Prof. Dr. Melanie Sully

Radio Interview with Dr Melanie Sully, Quotas Women and Politics

The Quotas Debate by Dr Melanie Sully

Recently a row broke out in Austria on party quotas to boost the numbers of female Members of Parliament.

The Social Democratic Party (SPÖ) in Upper Austria kept to the order on its candidate list to replace a female MP and sent the next one down, a male.

Whilst the electoral law foresees adherence to the list and the next one has the right to go to parliament, rights can be renounced.

But the local party organisation in a vote decided otherwise. Which raises the question, what are quotas good for especially since now the percentage of female MPs in the Austrian parliament hovers around the 30% mark considered as the minimum necessary for international commitments and as the critical mass to make a real breakthrough for female political participation. For more on this see the work of the OSCE/ODIHR www.osce.org gender unit.

The parties have quotas but there are no sanctions if they are not observed so now this whole problem will be looked at (see also interview in the Wiener Zeitung www.wienerzeitung.at with the author).

European Experience

Other European countries have party quotas, some election law based quotas and in France the parity principle is in the constitution but it does not determine the placement on the list. France has financial penalties for parties ignoring the parity requirement so state funding is lost but is worked out in relation to the number of votes acquired by parties in the first round. This hits the smaller parties hardest. Recently financial penalties were increased so now even the bigger parties think twice before drawing up the lists.

Portugal also has financial sanctions for infringement of the quota laws which can apply to campaign funds or state funding received.

More effective sanctions seem to be the rejection of candidate lists submitted by parties which do not meet the requirements of gender balance. This is the case in Spain, Belgium and Slovenia. The parties have a certain time to resubmit the lists.

In Croatia parties get a bonus from state funding of a certain percentage if they meet gender requirements for the candidate lists.

Ireland recently passed new party finance laws which foresee a loss of state funding for those parties ignoring the gender balance on their lists. This option was once put forward by the Greens in Austria and more recently has found some support in the SPÖ. But the party finance laws were only recently passed and it is doubtful if there would be enough support to reopen the topic.

Why do parties find it so hard to select women candidates?

One argument often put forward against the selection of women for “winnable” seats is that voters do not like women candidates so much. Therefore the parties reckon they will lose votes. This is especially important in Austria for the so-called basic seat (Grundmandat) which the main parties win proportionally more of see webpage of the Austrian parliament www.parlament.gv.at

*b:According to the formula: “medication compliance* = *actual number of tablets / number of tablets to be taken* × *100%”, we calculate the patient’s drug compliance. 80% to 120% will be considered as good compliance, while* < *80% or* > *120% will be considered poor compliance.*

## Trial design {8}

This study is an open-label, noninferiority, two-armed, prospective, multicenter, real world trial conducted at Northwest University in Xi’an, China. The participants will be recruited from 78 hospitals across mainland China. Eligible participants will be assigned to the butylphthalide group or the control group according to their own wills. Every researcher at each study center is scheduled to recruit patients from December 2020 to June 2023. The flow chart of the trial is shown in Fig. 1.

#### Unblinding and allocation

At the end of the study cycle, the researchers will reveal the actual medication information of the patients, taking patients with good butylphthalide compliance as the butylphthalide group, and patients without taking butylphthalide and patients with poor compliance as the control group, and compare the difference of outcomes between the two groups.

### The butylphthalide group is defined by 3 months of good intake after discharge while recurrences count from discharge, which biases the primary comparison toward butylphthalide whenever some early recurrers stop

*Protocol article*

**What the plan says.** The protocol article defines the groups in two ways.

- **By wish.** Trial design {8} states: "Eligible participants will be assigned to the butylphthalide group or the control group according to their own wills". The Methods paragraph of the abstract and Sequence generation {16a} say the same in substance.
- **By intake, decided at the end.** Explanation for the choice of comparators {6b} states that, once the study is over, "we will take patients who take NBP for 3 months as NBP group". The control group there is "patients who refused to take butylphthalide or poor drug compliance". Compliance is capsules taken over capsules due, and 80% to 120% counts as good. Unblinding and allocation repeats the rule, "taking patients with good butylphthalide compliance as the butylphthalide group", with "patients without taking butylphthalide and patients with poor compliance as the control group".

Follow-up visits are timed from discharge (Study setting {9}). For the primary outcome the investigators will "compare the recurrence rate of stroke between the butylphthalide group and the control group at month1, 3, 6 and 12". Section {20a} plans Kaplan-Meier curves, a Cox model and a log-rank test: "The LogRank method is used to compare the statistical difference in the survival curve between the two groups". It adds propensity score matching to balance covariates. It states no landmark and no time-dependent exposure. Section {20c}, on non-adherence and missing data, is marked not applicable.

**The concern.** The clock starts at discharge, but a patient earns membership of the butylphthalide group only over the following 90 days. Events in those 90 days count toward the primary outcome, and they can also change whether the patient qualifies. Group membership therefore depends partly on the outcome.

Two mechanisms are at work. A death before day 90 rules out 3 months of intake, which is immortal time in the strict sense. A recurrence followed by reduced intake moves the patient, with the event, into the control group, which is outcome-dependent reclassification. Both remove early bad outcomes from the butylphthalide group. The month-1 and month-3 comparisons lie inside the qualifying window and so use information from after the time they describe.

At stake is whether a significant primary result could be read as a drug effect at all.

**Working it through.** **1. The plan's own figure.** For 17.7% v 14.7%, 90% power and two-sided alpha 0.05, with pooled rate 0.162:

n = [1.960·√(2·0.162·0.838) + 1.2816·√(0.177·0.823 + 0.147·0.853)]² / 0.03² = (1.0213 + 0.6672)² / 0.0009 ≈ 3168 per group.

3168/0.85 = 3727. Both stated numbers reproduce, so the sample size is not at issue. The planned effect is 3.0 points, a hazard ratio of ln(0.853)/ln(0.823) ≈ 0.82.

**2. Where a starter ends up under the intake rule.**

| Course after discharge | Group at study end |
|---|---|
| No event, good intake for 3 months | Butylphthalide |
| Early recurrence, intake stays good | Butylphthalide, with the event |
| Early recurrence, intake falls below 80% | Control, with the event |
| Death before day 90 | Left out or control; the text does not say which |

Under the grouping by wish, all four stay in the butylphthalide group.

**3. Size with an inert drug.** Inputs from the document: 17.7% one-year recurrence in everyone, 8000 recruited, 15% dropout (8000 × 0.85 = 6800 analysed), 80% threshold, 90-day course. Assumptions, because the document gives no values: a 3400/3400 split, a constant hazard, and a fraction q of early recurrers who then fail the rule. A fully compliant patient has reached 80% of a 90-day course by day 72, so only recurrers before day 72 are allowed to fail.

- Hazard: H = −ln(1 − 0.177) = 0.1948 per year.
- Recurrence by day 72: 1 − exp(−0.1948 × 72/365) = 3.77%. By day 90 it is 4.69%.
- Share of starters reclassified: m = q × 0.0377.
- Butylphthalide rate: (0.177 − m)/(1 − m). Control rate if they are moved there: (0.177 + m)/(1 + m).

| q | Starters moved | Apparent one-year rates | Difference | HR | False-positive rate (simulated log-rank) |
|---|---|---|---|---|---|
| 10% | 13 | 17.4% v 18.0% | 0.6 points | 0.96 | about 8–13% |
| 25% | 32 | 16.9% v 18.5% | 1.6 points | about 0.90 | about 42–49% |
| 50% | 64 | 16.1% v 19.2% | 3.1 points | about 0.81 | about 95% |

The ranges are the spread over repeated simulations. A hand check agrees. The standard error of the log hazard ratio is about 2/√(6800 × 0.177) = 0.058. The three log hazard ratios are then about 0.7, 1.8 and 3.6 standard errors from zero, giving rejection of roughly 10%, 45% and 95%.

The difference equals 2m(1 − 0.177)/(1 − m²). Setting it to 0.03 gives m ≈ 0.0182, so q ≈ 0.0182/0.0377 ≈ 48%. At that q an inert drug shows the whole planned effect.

The next question following from this would be, why is it that female candidates are not much preferred by the electorate? Is it the result of lack of confidence, training, finance, family, the fact that politics is too confrontational and seen as more suited to the “Alpha animal” as referred to recently in an Austrian paper.

Clearly the more women in parliament, the more likely voters are to regard female candidates as competent and suitable politicians. So that is why the 30% barrier is an important indicator.

The next question is who takes the decisions on the candidate lists?

Is this group of people gender balanced? Are the party structures and hierarchy themselves dominated by males? Are the parties setting a good example in this respect?

And:

What criteria do they look at for candidates? Is it clear what a party is considering in making the selection apart from the obvious point the candidate should win.

Who is involved in making the decisions? Are there hearings by party members?

And after the selection, is there transparent information published on why that decision was made?

So why is it important? Currently most parliaments are dominated by on average 50 year old white males in Europe. The parliament does not have to be a mirror of society but in this day and age it needs to be inclusive ie not just a fair gender balance but also include others in society to combat the feeling that parliaments are simply not relevant to peoples lives.

September 12 2014

This email address is being protected from spambots. You need JavaScript enabled to view it.


Austrian FM4 radio (English) interviewed head of Go-Governance on the topic of women in politics in the news with a controversy on candidate selection on a party list and the election of a female Speaker of parliament, one of a few in the EU countries. Hear interview and other stories on FM4 Reality Check 1.9. 2014
Female parliamentary Speakers are a rarity. There are at present (August 2014) in the EU countries six female Speakers of parliament (Lower House) including large countries such as Italy and Poland. Others are from the Netherlands, Latvia, Lithuania and Portugal. This accounts for just 25% including Austria. The second and third parliamentary presidents in Austria are male; by convention the Speaker should come from the largest party in this case the Social Democratic Party.